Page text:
The shift to generalized AI to better identify violating content

Nov 9, 2021

Addressing content that violates our Community Standards and Guidelines is one of the top priorities at Meta AI. Over the past five years, AI has become one of the most effective tools for reducing the prevalence of violating content, or the amount of violating content that people see on our platforms. AI systems have typically been single-purpose, each designed for a specific content type, language, and problem, like detectingmisinformation or flagging hate speech violations, and they require varying amounts of training data and different infrastructure. Groups of bespoke systems result in high compute resources and maintenance complexity, which slows the process of updating systems to quickly address new, evolving challenges. But today, one of the biggest challenges in our integrity work is to build not more bespoke AI systems but fewer, more powerful ones.

AI models that can combine signals across multiple systems help AI make new connections and improve content understanding. This also makes integrity systems more efficient by making better use of compute resources — which, crucially, allows us to respond more rapidly to new issues.

This year, we deployed a new cross-problem system that tackles three different but related violations: hate speech, bullying and harassment, and violence and incitement. It’s clear that these issues overlap -- bullying is often connected to violence and incitement, which can involve hate speech. By generalizing the AI across the three violations, our system has developed a broader understanding of all three separate problems, outperforming previous individual classifiers. This consolidation has helped reduce hate speech prevalence over the past six months, as reported in our Community Standards Enforcement Report. We use technology to reduce the prevalence of hate speech in several ways: It helps us proactively detect it, route it to our reviewers, and remove it when it violates our policies. We also saw a direct impact in how quickly we bring classifiers to new languages. While previous systems typically take months to create separate classifiers for each market, we replaced existing classifiers with our cross-problem systems in many markets within weeks, without needing additional hardware to run the new advanced models.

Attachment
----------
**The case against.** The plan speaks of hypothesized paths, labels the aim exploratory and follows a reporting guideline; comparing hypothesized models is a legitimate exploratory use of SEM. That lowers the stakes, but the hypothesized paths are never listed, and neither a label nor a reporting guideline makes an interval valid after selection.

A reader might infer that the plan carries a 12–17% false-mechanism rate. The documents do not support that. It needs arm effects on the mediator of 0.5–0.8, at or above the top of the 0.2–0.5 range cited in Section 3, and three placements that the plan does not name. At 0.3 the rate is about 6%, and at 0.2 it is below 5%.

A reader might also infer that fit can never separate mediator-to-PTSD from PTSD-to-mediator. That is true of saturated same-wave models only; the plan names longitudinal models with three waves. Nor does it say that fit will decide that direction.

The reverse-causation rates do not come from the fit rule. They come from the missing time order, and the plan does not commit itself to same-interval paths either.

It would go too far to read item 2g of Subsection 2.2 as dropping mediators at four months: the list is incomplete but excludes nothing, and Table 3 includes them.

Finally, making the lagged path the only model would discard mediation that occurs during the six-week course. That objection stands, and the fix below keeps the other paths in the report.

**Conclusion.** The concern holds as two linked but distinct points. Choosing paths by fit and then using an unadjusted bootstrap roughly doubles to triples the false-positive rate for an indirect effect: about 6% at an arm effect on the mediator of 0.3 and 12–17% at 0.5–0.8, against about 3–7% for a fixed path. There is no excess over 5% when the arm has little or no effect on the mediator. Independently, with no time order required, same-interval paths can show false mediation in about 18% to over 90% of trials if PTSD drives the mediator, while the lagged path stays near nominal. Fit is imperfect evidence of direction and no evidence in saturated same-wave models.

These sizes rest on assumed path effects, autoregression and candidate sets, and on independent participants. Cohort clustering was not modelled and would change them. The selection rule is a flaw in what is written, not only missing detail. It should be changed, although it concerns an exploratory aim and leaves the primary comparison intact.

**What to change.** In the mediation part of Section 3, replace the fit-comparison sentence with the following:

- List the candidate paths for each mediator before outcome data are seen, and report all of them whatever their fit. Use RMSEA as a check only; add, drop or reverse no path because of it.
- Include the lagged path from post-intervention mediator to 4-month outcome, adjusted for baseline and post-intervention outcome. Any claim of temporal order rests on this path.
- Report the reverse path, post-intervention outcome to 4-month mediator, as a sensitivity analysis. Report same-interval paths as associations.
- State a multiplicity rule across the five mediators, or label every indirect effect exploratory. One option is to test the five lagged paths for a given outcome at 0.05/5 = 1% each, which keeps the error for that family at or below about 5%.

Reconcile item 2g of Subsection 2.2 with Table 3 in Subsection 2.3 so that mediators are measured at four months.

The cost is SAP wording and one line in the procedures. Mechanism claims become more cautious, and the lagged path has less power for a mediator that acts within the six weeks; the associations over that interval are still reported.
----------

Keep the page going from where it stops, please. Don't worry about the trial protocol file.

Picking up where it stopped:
By replacing dozens of existing individual models with just a few consolidated ones, the system learns from training data across all problems, which helps cover gaps that a single-purpose model may have on its own. So, for example, if a model is good at detecting hate speech in Spanish but has less Spanish training data for bullying and harassment, our advances in multilingual understanding translate the content into a supported language to catch bullying in Spanish without having to train on it.

This work builds on our previous multimodal integrity system, which combines different systems across languages, modalities (like text, images, and videos), and violation types, to understand harmful content at a deeper level.

Of course, these types of generalized models were almost unimaginable just a few years ago. They’re only possible today thanks to recent AI research advancements that we’ve deployed into our production systems.